I do think there is a Kingdom. I have little patience for people who say, “Isn’t it a shame things are this way. Boy will it be better someday when the Kingdom arrives.” I believe we all need to get off our asses and be a part of making it happen right now. But that’s just me.

Deeper and Deeper
OK, speaking of asses…I can’t wait to hear this one in a club and dance my ass off. Where is my velvet skirt and stomping boots, anyway? The words are … well…a bit disturbing. I’m a girl who appreciates the sweet talk, but I can understand where he’s coming from. I am especially enamored with the percussion on this one. Christian Eigner is responsible for that. Kickin!

21 Days

I notice another technique used on this song that is often employed masterfully on DM records – singing the vocals in 2 octaves – a high and a low. It give a nice fullness to the vocal without having to add a lot of vocal effects. I can’t help compare the “Awww yeah,” part at the beginning with Recoil’s new album Subhuman. Similar bluesy sound. I really don’t know what this song is about. But it has a certain desperation about it. I wanted more verses on this one so I could figure it out. Neil says it is about George Bush.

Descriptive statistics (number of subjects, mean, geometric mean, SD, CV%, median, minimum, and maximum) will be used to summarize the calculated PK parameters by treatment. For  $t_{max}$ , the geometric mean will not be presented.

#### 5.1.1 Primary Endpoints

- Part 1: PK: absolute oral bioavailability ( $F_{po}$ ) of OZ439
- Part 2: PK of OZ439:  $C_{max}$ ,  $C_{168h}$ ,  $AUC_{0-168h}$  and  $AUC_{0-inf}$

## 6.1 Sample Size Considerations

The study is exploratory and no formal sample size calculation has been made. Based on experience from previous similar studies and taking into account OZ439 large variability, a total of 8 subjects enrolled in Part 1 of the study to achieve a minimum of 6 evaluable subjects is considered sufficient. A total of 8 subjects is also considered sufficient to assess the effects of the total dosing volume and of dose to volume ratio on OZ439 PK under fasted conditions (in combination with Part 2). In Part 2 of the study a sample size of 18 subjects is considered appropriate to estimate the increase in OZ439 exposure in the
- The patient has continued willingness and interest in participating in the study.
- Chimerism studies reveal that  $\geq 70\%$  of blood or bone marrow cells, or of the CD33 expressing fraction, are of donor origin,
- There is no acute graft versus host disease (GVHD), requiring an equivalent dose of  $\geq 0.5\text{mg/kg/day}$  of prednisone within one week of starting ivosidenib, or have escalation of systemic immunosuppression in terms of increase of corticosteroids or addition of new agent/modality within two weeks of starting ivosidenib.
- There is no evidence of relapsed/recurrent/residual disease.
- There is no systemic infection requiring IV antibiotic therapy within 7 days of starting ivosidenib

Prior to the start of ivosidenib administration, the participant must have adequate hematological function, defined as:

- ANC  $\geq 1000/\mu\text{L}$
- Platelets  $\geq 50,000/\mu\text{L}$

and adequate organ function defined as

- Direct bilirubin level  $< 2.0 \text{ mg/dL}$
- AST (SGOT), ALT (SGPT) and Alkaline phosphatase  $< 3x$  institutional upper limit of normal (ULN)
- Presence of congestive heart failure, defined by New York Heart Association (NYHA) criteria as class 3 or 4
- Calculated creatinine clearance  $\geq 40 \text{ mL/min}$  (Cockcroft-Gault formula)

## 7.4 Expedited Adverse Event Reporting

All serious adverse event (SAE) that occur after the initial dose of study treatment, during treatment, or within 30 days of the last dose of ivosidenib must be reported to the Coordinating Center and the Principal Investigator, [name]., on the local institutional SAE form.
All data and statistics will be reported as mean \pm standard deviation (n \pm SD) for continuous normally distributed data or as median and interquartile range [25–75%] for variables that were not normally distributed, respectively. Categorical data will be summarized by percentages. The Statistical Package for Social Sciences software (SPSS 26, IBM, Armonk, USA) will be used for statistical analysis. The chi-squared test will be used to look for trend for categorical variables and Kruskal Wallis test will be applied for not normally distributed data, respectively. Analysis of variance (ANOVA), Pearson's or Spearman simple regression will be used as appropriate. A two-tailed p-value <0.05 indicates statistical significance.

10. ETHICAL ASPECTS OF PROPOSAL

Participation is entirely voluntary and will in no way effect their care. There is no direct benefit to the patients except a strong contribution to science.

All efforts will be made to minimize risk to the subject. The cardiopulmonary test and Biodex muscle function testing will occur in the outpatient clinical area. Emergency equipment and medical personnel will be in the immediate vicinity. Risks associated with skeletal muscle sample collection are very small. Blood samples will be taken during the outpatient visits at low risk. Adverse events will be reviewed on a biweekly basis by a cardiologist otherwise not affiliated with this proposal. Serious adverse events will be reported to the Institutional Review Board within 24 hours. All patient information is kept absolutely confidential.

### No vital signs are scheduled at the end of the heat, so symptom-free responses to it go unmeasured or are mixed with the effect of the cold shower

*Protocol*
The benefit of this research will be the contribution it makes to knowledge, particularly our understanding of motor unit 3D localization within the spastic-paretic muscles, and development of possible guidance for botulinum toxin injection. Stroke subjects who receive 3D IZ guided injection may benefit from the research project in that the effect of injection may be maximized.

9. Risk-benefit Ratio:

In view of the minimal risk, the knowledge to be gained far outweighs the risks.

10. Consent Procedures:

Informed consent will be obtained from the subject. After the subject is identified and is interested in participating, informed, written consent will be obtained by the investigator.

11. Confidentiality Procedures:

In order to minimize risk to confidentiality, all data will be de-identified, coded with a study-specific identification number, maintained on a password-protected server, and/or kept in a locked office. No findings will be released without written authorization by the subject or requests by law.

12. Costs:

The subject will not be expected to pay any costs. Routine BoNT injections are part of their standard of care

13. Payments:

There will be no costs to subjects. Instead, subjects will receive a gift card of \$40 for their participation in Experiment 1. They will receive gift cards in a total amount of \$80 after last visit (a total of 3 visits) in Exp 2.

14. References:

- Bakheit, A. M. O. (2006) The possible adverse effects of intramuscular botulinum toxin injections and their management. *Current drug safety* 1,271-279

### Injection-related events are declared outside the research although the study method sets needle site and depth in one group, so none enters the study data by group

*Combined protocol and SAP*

This one gives me a Twin Peaks, Julee Cruise kinda feeling, especially that bass line. It’s really hard to go so minimal and pull it off; here it works. Lyrically I am caught by the honesty of this one. Guaranteed tearjerker live.

Use You
Hello Trent Reznor and Marilyn Manson. Love this one. Very hooky and I can’t stop from singing along. Wonder if they’ll play this for me next week at goth dance night. Neil says this one is about drugs. Imagine that…

I am hypnotized by this song. The vocal layering is masterful. Good to see at least one “angel” reference on this record. Here’s my favorite quote of Dave’s that I’ve read regarding writing this album:

“After all these years of singing these songs for Martin, his creepiness is now definitely a part of me,” he says. “But what I’m finding out with ‘Hourglass’ is that I’m just as creepy, if not more so. And I’m OK with that. Because the truth of it is, I couldn’t have had a better template for my own life than Martin Gore’s songs.”

I think deep down they all appreciate each other. It’s nice to see it come out occasionally.

Turn out the lights, lay of the floor and let this one rip. I think I figured out what I meant on the podcast when I said that there was something missing on the vocals. I think they used some vocal effects that dulled down his voice a bit. Maybe they did that to make things blend better; I don’t know. But this is the song I was talking about when I said that. I wish the vocal were a bit harder-edged on this one. But a great song, nonetheless; one of my favorites.